The start was nice laid back, with companions Carol and August and Steph and Smokey. The Equestrian Trail started out in the juniper forest, winding among the trees, with my helmet whacking some of the branches that probably every other rider missed, since on Willie, my head reaches up into the clouds.
Willie loved leading on the winding trails, and he was at his best gliding downhill on the log-step Box Top trail with his long legs. On the road to Castle Rocks State Park, some local kids sold Lemonaide at a roadside stand. We stopped for lemonade, which I tried sharing with Willie, but he was not impressed.
The first loop up and around Castle Rocks brought us to a long open beautiful rocky and boggy downhill meadow, and the very first step into the meadow, he took a bad step and boom - dead lame! Dang! I hopped right off, and I don't know if he clipped his heel, whacked his ankle or what, but he was holding his left foot up. Instant disappointment, because he'd done so well so far!
I picked up his foot, saw nothing in the hoof, saw no blood anywhere, so I rubbed and rubbed the leg. He put it back down, and, since we'd have to walk out of there one way or another, and I'd be off walking down the meadow anyway, I led him on, and boom - dead sound! He never took another bad step all day.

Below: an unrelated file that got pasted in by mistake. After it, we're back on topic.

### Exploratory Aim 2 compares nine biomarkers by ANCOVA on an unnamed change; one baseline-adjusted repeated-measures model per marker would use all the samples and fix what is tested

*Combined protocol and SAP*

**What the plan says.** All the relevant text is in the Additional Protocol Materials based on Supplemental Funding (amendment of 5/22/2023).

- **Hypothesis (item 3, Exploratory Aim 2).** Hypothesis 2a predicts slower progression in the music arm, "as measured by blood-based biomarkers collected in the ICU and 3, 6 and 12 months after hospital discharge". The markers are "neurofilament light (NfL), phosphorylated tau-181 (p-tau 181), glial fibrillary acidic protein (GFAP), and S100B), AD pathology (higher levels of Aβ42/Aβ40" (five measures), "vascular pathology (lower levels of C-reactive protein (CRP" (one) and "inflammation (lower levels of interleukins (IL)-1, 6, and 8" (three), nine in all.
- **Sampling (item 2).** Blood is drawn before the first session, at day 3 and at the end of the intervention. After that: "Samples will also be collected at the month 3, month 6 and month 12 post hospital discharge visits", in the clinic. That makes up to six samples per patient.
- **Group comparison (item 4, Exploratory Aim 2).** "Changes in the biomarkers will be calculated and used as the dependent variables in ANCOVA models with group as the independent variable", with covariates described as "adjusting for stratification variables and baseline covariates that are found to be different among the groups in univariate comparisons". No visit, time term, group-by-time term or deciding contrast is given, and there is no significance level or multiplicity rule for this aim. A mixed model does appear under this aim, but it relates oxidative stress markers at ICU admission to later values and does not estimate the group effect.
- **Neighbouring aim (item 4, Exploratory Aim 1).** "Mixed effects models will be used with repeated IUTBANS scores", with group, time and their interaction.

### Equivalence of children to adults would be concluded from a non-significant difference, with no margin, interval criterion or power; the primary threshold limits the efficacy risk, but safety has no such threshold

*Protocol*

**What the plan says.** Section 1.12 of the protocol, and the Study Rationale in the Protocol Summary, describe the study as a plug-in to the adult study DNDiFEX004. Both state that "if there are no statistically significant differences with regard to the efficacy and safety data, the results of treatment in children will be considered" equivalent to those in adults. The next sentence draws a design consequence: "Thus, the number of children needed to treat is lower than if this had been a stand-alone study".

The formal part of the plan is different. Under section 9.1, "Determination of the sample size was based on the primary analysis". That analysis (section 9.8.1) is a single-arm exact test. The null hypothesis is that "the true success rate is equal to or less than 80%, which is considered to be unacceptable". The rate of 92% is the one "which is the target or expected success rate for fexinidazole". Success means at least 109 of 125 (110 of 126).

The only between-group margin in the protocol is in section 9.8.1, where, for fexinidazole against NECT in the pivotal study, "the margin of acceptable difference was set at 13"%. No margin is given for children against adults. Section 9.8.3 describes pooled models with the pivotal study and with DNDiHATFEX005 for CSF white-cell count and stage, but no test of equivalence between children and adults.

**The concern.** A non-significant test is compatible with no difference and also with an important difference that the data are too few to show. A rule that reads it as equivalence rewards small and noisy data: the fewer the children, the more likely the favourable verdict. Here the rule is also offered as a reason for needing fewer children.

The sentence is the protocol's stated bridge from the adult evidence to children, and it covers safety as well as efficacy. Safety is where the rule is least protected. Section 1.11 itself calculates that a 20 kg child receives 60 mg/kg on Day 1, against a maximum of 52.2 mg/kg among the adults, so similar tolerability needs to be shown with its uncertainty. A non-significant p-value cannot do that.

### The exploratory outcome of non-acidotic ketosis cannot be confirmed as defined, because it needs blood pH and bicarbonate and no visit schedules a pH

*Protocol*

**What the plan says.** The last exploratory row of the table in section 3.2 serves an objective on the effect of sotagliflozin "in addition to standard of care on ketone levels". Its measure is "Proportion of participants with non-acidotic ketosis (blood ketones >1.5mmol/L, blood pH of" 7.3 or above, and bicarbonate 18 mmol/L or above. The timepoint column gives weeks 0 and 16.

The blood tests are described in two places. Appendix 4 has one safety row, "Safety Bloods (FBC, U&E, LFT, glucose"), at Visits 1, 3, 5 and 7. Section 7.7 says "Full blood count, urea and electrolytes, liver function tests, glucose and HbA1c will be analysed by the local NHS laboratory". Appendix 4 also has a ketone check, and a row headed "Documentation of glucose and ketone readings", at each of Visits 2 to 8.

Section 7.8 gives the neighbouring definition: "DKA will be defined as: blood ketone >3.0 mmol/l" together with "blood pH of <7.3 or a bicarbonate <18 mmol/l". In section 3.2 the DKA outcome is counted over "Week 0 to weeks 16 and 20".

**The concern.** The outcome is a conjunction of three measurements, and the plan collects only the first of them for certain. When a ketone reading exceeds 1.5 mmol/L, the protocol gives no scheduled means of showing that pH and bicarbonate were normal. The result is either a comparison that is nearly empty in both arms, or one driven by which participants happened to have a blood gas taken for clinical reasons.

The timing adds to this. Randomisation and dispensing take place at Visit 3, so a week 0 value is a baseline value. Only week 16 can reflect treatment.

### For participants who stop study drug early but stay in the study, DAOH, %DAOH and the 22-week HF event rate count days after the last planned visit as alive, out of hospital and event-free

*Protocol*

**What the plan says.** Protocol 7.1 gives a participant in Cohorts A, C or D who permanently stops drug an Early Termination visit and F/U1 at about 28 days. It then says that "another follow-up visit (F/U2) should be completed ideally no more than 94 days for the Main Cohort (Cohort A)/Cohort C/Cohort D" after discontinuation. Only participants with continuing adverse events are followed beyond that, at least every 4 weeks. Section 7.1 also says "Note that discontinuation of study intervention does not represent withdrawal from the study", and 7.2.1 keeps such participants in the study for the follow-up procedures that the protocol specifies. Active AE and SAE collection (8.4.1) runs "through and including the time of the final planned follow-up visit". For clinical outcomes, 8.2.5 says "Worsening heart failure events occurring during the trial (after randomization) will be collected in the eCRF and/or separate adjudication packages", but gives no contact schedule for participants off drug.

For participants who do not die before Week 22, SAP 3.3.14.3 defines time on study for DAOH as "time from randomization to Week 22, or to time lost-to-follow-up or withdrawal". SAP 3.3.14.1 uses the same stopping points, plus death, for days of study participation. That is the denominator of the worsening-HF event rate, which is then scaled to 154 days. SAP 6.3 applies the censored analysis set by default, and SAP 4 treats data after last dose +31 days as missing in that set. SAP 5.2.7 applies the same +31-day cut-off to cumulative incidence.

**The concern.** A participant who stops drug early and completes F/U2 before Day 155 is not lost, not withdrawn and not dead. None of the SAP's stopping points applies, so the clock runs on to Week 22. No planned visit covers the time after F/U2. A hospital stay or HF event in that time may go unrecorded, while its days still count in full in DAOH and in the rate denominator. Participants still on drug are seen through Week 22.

Arriving in the vet check miles later, I got off to lead him in, and after taking a drink, and standing around a few minutes, Dr Jim took his pulse - 46. 46! I was riding a pretty fit horse. Who was having a bit of fun in his first endurance ride in the Wild West.
The best part was next: lunch (I am sure Dudley schooled him on this part). He ate, relaxed, drank at the water troughs, and then we moved on to loop 2 - a repeat of loop 1 in reverse.
Loop 2 was just as good, with Willie even opening some of the gates, since he has been studying up on how cowgirls and cow horses open gates from horseback. Except there was that one gate where Willie positioned himself just right… and he was so tall I couldn't reach the latch!
His pulse went above 160 just twice, and only once I felt him get tired, with the long uphill trot on the park road. For about 30 yards, he switched from a trot to a pace, giving his muscles a break, before switching back to a trot. Fortunately we had a cloud cover for that stretch, so his pulse didn't climb too high. We had one more long climb, into City of Rocks National Reserve and back up the long Box Top trail, and then it was all downhill from there, back to camp.
Willie was already pulsed down by the time we walked in to the finish, in a very respectable 7:48 and I had a sound and fit-to-continue horse at the end of his first 50-mile ride. Hillbillie Willie is now an endurance horse! (More cartoons to come.) I was more worn out than he was, working hard all day on slowing him down with legs and seat instead of reins.
I daresay Willie was a happy horse at the finish (particularly eating his bucket o’ mash with The Raven). I'm sure Jose taught Willie to appreciate the scenery, and as I said before, what ex-racehorse wouldn't like being a real wild west horse on a scenic and historic endurance ride!